Many instances of ecometrics in the literature have shared the same application area with Raudenbush and Sampson , namely the evaluation of the physical properties of neighbourhoods [20, 22, 23]. In this paper we investigate the measurement of individual and small area-level neighbourhood cohesion using an ecometric analysis of an adapted version of the Buckner Neighbourhood Cohesion scale . We have gathered in-depth geographically referenced and representative survey data from over 12,000 adult residents of Caerphilly county borough, a region of south-east Wales in the UK. The data come from the Caerphilly Health and Social Needs Study, a community study of health and social inequality set in a deprived post-industrial area of Wales [24–26]. Caerphilly county borough is one of the 22 local government areas in Wales created in 1996 as part of the reorganisation of local government and is one of the five unitary authorities situated within the former Gwent Health Authority area. The borough occupies 28,000 hectares of the South Wales valleys, between the urban centres of Cardiff and Newport in the south and the Brecon Beacons to the north, with a declining and ageing population of 169,519 (2001 Census). The specific objectives of this paper are, firstly, to assess the underlying constructs captured by the adapted Neighbourhood Cohesion scale and, secondly, to assess the reliability of the adapted Neighbourhood Cohesion scale measured at the 1991 Census enumeration district small area-level, by adapting the ecometric methods of Raudenbush and Sampson . To do so, we combine their multilevel analysis with an ordinal model for a five-point Likert scale.
In autumn 2001 we carried out a cross-sectional postal questionnaire survey of the adult population aged 18 years and over resident in Caerphilly County Borough, Wales, UK. The survey was granted ethical approval by Gwent Local Research Ethics Committee and is described in detail elsewhere [25, 26]. In brief, we obtained a representative dataset on 12,092 individuals linked by postcode to one of 325 enumeration districts defined by the 1991 Census in Caerphilly borough. Stratifying by electoral wards, individuals were sampled randomly, and the overall response rate was 63%. Enumeration districts were the most relevant second-level units since they were the smallest, most socially homogeneous, geographical area available in the UK 1991 Census. The mean enumeration district adult population was 406 and the response dataset included a mean of 37 (standard deviation 18, range 5 to 133, interquartile range 24 to 45) respondents per enumeration district.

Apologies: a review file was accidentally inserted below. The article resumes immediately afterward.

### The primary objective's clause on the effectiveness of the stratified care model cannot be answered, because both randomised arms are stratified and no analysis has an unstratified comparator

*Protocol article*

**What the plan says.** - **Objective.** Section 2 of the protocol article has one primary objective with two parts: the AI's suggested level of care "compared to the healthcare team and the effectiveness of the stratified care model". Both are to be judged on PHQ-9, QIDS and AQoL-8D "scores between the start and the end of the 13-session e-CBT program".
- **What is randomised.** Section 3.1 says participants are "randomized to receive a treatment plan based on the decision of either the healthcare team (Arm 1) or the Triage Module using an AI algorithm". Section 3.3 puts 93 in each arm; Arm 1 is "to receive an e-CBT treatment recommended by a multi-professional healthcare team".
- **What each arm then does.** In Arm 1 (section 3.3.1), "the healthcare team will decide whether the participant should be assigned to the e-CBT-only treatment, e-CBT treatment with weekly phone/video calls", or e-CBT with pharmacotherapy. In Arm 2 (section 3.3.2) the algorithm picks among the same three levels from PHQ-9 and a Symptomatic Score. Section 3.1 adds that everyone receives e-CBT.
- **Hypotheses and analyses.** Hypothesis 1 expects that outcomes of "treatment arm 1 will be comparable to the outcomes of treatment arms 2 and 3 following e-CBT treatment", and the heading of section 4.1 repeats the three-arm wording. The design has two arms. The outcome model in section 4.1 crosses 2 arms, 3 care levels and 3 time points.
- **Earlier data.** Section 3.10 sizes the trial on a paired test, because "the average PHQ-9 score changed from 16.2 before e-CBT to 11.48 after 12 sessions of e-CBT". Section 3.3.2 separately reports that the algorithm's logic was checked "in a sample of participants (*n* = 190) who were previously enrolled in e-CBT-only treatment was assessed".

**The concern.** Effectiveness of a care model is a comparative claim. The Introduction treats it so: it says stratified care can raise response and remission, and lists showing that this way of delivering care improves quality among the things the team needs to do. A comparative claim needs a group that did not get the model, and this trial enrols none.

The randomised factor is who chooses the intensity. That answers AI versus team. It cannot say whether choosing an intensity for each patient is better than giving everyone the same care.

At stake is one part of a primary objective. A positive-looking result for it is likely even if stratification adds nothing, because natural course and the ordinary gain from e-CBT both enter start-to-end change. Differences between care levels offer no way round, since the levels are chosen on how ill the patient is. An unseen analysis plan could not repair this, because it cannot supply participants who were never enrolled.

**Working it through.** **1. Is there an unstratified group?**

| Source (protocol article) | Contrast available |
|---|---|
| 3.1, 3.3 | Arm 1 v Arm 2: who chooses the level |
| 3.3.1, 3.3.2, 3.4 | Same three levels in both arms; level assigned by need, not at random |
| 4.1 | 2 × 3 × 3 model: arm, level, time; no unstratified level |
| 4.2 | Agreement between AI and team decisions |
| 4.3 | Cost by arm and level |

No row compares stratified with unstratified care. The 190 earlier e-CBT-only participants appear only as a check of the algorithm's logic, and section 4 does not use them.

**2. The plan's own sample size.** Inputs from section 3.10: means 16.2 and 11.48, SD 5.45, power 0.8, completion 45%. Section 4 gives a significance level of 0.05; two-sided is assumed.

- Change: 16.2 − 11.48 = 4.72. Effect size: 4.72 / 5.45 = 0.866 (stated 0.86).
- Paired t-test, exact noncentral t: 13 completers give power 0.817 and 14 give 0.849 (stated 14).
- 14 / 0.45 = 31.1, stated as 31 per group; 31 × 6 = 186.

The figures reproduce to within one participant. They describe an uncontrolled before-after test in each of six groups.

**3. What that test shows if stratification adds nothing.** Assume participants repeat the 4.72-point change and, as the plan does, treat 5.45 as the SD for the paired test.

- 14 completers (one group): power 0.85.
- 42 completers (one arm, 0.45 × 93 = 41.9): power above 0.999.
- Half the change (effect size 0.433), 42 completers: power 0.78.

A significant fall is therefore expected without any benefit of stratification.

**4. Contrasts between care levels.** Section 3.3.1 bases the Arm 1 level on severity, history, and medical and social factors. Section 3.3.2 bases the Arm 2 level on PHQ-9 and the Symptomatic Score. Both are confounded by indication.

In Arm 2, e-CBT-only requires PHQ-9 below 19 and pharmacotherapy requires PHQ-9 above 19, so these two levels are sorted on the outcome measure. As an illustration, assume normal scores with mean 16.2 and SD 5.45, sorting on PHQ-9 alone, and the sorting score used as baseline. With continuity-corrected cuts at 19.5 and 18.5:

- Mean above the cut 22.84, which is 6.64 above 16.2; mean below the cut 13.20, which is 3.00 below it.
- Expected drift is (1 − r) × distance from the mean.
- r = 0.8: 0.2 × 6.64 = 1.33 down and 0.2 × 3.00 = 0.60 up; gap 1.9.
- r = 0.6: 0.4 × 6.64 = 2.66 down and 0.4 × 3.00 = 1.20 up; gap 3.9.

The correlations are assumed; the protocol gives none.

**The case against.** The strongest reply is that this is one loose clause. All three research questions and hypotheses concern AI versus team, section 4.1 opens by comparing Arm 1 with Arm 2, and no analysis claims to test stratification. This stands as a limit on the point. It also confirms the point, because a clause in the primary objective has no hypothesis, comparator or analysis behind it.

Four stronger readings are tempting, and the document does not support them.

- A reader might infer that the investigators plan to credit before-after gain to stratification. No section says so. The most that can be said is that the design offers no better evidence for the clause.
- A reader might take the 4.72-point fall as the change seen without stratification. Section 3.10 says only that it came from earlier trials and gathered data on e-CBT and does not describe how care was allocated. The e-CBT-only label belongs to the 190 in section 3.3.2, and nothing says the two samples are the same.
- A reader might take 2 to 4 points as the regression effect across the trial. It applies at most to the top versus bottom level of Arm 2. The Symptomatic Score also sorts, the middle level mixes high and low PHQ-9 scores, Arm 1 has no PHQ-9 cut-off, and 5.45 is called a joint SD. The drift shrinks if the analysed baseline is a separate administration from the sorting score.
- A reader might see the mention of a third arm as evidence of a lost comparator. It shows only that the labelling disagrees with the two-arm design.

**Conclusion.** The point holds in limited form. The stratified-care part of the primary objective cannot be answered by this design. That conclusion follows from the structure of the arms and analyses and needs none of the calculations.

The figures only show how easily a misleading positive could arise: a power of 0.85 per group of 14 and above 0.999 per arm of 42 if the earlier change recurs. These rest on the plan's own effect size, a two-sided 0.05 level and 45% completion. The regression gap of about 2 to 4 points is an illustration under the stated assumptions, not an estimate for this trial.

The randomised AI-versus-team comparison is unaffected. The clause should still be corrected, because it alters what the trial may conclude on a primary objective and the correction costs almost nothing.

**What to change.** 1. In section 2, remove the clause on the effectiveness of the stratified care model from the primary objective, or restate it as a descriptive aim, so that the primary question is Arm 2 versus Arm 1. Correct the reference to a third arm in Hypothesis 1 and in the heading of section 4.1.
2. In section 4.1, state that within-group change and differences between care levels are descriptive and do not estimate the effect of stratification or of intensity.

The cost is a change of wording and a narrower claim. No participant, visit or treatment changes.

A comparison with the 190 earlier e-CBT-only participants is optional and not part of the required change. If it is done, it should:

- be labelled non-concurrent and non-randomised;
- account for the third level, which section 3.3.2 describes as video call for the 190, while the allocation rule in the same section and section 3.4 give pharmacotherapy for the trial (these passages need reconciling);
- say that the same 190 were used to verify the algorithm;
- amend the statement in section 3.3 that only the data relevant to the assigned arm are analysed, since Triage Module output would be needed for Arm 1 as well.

The questionnaire included a wide range of socio-demographic and socio-economic questions including age; gender; occupational status in six categories of employed (full time or part-time), unemployed and seeking work, looking after home or children full time or a long term carer, full time student or at school or on a government training scheme, retired from paid work, or permanently unable to work due to illness or disability (labelled as 'incapacity'); Registrar General social class  coded in five categories of social class I&II (professional and intermediate), III non-manual (skilled non-manual), III manual (skilled manual), IV&V (semi-skilled and unskilled), and other; housing tenure, coded as owner occupier ('I own it or live with the person who owns it') or not owner occupier (rented); and gross household income in three categories of 'high', 'moderate' and 'low', according to whether the gross household income was greater than £215 per week, between £95 and £215 per week, or less than £95 per week. Both 'moderate' and 'low' categories are classified as 'poverty' under the UK definition; this identifies households with a gross income of less than 60% of median income, after housing costs . Household income was trichotomised, as opposed to any finer categorisation, because it was felt that individuals were more likely to respond to a question on income in fairly broad categories. We also obtained the household council tax valuation band as a further measure of socio-economic status for each respondent, dichotomised into bands A&B (property value less than £39,000) and C-H (property value greater than £39,000) for the analysis .